Students play party planners at St. Paul gym

The parties are part of the department of recreation’s community outreach.

by Allison Wickler

While many University-employed students look forward to catching up on their homework while monitoring a desk during a work shift, one group of such students always has to be on their toes.

On weekends for the past eight years, students have coordinated kids’ birthday parties at the St. Paul Gymnasium as a part of the Department of Recreational Sports’ youth and community programs.

Between eight and 10 student birthday-party hosts take kids through rock climbing, swimming and general party activities during two or three hour birthday parties, said youth and community programs director Todd Tratz.

The students handle nearly the entire process after the reservation is made, from pre-party logistics to running party games – even swimming during pool time, he said.

As the program’s student coordinator, family social science junior Aaron Haynes said one of his jobs is training new birthday-party hosts.

Haynes said students train to belay on the climbing wall, learn safety manuals and must be certified in first aid and CPR. They also have to shadow the current staff during a party before they start.

He said while the people who really enjoy the job do stay on, there is a high turnover because it’s tough to get to the location.

Japanese first year student and birthday-party host Katie Marvin said she applied for the job because, like most of the employees, she likes working with children.

“It’s not boring, ever,” she said.

After working as a group leader for the University’s summer youth programs, Haynes said he thought the party host opportunity would be an active job and also fit with his major.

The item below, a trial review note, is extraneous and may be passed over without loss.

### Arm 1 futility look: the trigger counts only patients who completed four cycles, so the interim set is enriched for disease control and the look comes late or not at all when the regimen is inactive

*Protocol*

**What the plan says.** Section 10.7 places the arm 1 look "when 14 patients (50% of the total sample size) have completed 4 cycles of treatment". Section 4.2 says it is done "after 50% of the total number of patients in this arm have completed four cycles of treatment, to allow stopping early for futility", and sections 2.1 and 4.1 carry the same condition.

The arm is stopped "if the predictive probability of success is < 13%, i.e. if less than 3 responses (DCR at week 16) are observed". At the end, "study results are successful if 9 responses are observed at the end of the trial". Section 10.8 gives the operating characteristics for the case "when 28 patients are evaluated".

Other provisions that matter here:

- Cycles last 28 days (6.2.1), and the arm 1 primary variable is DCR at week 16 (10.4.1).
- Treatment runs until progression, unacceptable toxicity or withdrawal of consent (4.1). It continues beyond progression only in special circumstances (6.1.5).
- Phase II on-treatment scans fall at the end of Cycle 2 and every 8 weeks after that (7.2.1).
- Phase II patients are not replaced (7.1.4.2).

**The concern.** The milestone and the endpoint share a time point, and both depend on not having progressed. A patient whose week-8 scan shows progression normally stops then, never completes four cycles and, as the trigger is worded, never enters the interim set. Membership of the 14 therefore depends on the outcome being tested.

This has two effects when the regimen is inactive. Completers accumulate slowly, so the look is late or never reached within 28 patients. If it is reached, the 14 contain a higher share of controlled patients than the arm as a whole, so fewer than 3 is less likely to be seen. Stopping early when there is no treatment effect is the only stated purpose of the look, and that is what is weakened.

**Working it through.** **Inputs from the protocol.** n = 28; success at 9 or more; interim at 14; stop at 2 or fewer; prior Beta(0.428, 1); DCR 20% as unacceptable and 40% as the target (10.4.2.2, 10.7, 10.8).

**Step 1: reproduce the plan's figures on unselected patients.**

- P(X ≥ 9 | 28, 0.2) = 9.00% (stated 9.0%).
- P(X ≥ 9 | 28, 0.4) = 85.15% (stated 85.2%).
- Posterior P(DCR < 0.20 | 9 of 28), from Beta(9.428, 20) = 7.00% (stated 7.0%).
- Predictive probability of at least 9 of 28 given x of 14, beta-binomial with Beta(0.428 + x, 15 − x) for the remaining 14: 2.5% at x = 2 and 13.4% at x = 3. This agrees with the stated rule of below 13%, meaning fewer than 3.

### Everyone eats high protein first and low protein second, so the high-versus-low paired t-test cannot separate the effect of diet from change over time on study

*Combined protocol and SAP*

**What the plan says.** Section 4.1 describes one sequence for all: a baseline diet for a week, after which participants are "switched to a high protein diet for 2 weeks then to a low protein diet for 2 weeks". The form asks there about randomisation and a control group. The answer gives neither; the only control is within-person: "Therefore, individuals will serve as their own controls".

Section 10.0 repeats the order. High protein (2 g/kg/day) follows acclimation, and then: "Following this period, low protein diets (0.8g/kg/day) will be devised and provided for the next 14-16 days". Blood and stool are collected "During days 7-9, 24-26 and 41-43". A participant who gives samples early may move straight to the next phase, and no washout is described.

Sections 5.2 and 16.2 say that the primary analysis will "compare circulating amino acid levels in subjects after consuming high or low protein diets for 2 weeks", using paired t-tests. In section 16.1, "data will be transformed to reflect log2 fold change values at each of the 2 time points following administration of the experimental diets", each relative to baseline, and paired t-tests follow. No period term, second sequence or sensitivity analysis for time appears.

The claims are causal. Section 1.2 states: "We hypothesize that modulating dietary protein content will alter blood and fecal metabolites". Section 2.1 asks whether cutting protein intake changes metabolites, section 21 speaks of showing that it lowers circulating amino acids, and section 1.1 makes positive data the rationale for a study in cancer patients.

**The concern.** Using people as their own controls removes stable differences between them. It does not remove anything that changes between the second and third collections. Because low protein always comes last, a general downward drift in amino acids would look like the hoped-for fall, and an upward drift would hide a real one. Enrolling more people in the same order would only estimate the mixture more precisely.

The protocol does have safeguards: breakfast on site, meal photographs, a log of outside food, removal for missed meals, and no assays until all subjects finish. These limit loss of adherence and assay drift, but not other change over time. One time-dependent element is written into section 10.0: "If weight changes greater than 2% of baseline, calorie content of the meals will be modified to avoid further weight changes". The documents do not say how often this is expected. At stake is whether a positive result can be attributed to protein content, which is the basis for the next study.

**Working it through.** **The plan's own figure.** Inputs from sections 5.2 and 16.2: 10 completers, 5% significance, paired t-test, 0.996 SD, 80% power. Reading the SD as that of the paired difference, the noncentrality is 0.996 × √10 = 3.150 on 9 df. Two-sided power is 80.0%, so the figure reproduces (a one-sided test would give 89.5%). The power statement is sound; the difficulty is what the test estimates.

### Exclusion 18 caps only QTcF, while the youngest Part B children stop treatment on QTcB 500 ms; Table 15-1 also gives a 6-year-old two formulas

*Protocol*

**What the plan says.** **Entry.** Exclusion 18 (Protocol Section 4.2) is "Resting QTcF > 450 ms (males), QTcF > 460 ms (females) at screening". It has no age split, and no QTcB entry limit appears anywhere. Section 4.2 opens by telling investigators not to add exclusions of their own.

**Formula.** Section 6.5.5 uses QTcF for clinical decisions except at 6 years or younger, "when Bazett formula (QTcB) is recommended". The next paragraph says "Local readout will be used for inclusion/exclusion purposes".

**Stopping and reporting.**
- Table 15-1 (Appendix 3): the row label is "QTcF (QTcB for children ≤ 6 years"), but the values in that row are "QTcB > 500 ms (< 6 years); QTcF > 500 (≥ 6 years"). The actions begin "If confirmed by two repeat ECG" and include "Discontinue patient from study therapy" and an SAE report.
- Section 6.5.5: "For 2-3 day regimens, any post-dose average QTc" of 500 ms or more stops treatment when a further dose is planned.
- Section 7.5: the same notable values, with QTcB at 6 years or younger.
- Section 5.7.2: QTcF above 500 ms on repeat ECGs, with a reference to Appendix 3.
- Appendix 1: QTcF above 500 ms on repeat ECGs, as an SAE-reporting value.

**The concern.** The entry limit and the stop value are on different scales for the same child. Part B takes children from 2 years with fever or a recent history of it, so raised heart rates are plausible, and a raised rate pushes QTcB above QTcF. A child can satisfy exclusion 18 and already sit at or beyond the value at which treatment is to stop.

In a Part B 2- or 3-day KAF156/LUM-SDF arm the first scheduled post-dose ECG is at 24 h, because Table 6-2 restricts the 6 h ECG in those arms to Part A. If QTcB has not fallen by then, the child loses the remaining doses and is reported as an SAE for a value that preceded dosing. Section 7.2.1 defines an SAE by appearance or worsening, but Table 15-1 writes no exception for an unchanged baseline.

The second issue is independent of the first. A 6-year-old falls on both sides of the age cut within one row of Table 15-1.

Haynes said the parties, which start at $140, can be hectic and sometimes funny, especially like last Saturday’s party, which hosted 20 8-year-olds.

“Sometimes kids try to get their parents to climb,” he said of the easily excited partiers.

But things aren’t always fun and games.

“Every once in a while you get a bad group,” said recreation, park, and leisure studies junior Gretchen Haselbauer. “I’ve had a couple birthday kids cry.”

As a college student, being responsible for children while their parents observe can be tricky, Marvin said.

“It’s hard to have parents there and not be too bossy,” she said.

But parents are generally receptive toward a college student staff, Haselbauer said, and are often surprised at the students’ ability and willingness to help out.

Party-goers, like 8-year-old birthday boy David Kunau, also seem to like the opportunity.

“It’s a little cool because I don’t actually go places for birthday parties,” Kunau said.

But do the students ever wish they could have more low-key jobs?

“I kind of do,” Marvin said, but being active with the kids is ultimately a rewarding experience.

“And you get cake too,” she said. “That’s really awesome.”